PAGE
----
36 Copyright © 2011 Wolters Kluwer Health | Lippincott Williams & Wilkins Diarthrodial Joints (cont’d) Joint components

37 Copyright © 2011 Wolters Kluwer Health | Lippincott Williams & Wilkins Articular Cartilage Ends of bones covered by hyaline cartilage…solid type of connective tissue More resistant to deformation than fibrous connective tissue and more resilient than bone No blood supply; nourished by synovial fluid

38 Copyright © 2011 Wolters Kluwer Health | Lippincott Williams & Wilkins Joint Cavity Filled with synovial fluid

39 Copyright © 2011 Wolters Kluwer Health | Lippincott Williams & Wilkins Articular Capsule Cuff of fibrous tissue –Primarily bundles of collagen Primary function: hold bones together Inner layer: synovial membrane –Produces synovial fluid that lubricates the joint.

40 Copyright © 2011 Wolters Kluwer Health | Lippincott Williams & Wilkins Synovial Fluid Functions –Lubricate joint –Reduce friction –Nourish joint

41 Copyright © 2011 Wolters Kluwer Health | Lippincott Williams & Wilkins Ligaments Bone to bone –Intrinsic –Extrinsic Maintain anatomical integrity and structural alignment Collagen and elastin intermixed (contain elastin – more elastic than tendons) –Viscoelastic

42 Copyright © 2011 Wolters Kluwer Health | Lippincott Williams & Wilkins Ligaments (cont’d) Resists large tensile loads along the long axis of the ligament and smaller loads from other directions – static stabilizers Fail in fast loading situations Strongest in their middle and weakest at their ends Healing process – slow due to a limited blood supply

43 Copyright © 2011 Wolters Kluwer Health | Lippincott Williams & Wilkins Classification of Diarthrodial Joints Plane Hinge Pivot Condyloid Saddle Ball-and-socket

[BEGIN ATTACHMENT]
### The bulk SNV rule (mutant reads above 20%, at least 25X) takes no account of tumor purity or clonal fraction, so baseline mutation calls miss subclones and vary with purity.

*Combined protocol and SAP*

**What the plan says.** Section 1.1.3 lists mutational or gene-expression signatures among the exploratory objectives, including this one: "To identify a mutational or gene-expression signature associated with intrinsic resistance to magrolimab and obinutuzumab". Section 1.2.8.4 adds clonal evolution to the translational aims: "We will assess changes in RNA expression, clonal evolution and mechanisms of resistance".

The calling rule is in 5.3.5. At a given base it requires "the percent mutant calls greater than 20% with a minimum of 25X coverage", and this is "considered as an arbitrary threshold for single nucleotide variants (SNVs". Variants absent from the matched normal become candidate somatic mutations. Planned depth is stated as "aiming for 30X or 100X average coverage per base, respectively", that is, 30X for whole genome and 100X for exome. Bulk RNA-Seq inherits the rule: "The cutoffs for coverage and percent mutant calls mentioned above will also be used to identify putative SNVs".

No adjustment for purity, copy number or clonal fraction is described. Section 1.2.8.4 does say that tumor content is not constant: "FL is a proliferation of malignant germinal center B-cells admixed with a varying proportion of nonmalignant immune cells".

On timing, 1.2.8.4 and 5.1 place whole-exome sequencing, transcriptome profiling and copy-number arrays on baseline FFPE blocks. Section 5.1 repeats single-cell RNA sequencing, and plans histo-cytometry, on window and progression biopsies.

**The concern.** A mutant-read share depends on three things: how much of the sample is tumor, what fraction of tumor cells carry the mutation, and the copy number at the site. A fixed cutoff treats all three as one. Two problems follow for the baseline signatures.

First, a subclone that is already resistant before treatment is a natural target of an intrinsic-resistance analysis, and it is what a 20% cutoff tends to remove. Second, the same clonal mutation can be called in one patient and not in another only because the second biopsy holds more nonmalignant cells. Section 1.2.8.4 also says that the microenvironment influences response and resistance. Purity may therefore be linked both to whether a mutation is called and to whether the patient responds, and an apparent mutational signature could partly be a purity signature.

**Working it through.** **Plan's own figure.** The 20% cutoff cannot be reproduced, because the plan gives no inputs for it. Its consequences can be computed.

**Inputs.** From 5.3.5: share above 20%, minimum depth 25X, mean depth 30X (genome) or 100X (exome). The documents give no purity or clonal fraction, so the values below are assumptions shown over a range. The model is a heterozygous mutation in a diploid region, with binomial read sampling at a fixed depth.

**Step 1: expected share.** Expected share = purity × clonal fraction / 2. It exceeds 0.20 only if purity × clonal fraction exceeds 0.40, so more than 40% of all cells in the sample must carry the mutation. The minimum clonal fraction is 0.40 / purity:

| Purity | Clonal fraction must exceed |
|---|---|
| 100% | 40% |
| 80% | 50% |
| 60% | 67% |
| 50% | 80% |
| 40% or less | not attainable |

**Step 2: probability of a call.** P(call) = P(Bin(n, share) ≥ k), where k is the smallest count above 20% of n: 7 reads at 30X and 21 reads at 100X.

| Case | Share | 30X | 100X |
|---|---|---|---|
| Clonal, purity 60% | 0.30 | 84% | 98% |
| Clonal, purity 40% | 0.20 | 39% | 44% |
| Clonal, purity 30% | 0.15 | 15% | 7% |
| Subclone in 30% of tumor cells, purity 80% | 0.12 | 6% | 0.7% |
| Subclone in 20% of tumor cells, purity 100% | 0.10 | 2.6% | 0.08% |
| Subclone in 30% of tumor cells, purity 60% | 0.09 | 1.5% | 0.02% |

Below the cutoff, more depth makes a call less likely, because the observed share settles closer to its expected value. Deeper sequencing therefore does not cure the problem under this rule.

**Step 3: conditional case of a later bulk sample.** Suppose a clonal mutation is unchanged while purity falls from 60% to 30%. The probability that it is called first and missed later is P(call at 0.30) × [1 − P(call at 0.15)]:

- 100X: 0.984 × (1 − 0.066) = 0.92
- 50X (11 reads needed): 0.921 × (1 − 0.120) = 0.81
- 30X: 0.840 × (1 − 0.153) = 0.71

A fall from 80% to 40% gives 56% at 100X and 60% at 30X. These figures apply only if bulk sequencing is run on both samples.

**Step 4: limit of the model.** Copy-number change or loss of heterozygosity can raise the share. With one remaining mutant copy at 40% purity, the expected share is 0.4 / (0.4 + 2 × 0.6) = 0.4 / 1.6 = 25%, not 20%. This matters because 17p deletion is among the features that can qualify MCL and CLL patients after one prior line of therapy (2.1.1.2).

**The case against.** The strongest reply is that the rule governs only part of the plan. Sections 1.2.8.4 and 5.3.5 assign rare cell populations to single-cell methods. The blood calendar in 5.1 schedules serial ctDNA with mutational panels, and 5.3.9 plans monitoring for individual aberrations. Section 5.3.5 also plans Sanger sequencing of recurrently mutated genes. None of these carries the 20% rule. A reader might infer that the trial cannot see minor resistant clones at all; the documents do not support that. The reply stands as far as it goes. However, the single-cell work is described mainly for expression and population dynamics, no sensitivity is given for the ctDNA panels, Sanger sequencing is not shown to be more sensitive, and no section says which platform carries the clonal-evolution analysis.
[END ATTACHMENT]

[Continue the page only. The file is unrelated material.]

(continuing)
44 Copyright © 2011 Wolters Kluwer Health | Lippincott Williams & Wilkins Injury to the Ligament Compromises the ability of the ligament to stabilize the joint MOI: –High tensile force S&S: –Pain; point tenderness; swelling; loss of function; instability

45 Copyright © 2011 Wolters Kluwer Health | Lippincott Williams & Wilkins Classification of Sprains

46 Copyright © 2011 Wolters Kluwer Health | Lippincott Williams & Wilkins Dislocations and Subluxations Joint forced beyond normal limits MOI: tension Increased susceptibility for chronic or recurrent dislocations S&S: –Pain –Swelling –Point tenderness –Deformity –Loss of limb function

47 Copyright © 2011 Wolters Kluwer Health | Lippincott Williams & Wilkins Osteoarthritis Degeneration of articular cartilage S&S: –Pain –Limited movement No definitive cause; rather, several contributing factors

48 Copyright © 2011 Wolters Kluwer Health | Lippincott Williams & Wilkins Bursitis Inflammation of bursa Acute or chronic MOI: –Compression S&S: –Localized swelling –Point tenderness –Warm to touch

49 Copyright © 2011 Wolters Kluwer Health | Lippincott Williams & Wilkins Soft Tissue Injury Check for Understanding! The discoloration or swelling outside a joint in the surrounding soft tissue is termed: A.Bruising B.Ecchymosis C.Edema D.Effusion